A “lightly” intoxicated navigator was partly responsible for a plane crash that killed 47 people in Russia in June, a report has said.
The Interstate Aviation Committee said the Tu-134 jet had crashed because the crew had failed to abort the landing even though the pilot could not see lights and other markers on the ground as the jet descended.
It had ploughed into treetops, overturned and slammed into the ground while trying to land in fog at the airport in the northern city of Petrozavodsk, the first in a string of Russian air accidents in recent months.
As well as pilot error, other crew members contributed to the crash including the 50-year-old navigator, who "conducted the flight in a state of light alcoholic intoxication", the report said.
He had blood alcohol content of 0.081 per cent, it said - just over the legal limit for driving in Britain and many U.S. states, although Russia has a zero tolerance policy for drivers.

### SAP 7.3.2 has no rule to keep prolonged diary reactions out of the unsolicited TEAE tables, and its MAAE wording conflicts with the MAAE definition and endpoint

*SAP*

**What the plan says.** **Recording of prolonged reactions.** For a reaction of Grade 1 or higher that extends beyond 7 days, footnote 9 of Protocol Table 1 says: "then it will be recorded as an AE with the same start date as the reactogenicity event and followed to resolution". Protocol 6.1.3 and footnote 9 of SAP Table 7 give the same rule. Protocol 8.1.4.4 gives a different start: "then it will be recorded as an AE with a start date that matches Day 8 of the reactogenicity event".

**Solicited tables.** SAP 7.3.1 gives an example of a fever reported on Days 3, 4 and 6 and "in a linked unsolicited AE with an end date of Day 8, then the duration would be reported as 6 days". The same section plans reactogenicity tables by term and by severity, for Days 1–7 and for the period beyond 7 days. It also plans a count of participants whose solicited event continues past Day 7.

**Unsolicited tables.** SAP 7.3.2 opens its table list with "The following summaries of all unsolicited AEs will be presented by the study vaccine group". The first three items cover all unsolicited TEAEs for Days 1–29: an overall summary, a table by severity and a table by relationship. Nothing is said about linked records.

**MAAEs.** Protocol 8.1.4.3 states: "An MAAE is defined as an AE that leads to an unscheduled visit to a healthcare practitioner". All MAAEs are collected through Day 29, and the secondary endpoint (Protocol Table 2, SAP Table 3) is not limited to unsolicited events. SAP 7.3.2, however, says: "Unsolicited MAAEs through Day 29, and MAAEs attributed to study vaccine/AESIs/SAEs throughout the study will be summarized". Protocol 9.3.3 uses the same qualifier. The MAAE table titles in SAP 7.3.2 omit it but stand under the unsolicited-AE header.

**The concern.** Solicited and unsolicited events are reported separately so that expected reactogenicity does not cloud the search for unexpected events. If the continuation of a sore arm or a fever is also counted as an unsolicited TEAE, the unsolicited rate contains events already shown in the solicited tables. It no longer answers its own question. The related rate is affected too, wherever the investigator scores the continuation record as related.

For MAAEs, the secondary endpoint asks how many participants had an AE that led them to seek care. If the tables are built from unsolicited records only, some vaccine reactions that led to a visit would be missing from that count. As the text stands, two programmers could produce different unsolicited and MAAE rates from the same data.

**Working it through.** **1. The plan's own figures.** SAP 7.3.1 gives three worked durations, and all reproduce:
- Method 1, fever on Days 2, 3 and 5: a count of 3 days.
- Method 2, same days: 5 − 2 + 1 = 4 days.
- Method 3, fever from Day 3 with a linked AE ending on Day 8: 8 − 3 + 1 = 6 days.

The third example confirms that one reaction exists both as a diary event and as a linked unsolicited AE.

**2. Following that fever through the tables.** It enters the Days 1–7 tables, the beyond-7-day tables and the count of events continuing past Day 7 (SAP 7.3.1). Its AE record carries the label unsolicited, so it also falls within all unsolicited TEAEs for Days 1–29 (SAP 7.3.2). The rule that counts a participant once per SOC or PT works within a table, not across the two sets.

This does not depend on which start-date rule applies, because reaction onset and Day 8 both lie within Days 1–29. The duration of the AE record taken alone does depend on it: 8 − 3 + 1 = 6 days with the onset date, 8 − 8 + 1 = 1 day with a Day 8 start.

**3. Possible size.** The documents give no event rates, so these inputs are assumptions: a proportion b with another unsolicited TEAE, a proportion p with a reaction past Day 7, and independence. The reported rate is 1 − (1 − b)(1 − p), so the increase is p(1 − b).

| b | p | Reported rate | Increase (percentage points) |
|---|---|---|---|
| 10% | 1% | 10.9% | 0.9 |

The 45-year-old pilot was inclined to trust his longer-serving navigator, who had 25 years' experience and had logged more than 13,000 hours on Tu-134 flights, said the Committee, which serves several ex-Soviet republics.
The cockpit recording showed that the navigator displayed "heightened activity" in guiding the pilot's actions minutes before the crash, saying: "Turn it faster, come on!" and assuring him: "I'll bring you in just right."
The navigator failed to tell the pilot to look out of the windscreen and search for markers at 140 metres, and then failed to warn him at 110 metres that he must decide whether to land or pull up, the report said.
The Tu-134 hit the treetops seconds later and then crashed on a roadside near the landing strip. Just five of the 52 people aboard survived.
The June 20 crash was followed by two crashes of smaller Antonov An-12 planes in July and August, which killed a total of 18 people.
Then on September 7 a Yak-42 jet carrying players, coaches and staff of the Russian ice hockey team Lokomotiv crashed after take-off from the city of Yaroslavl, killing 44 of the 45 people aboard.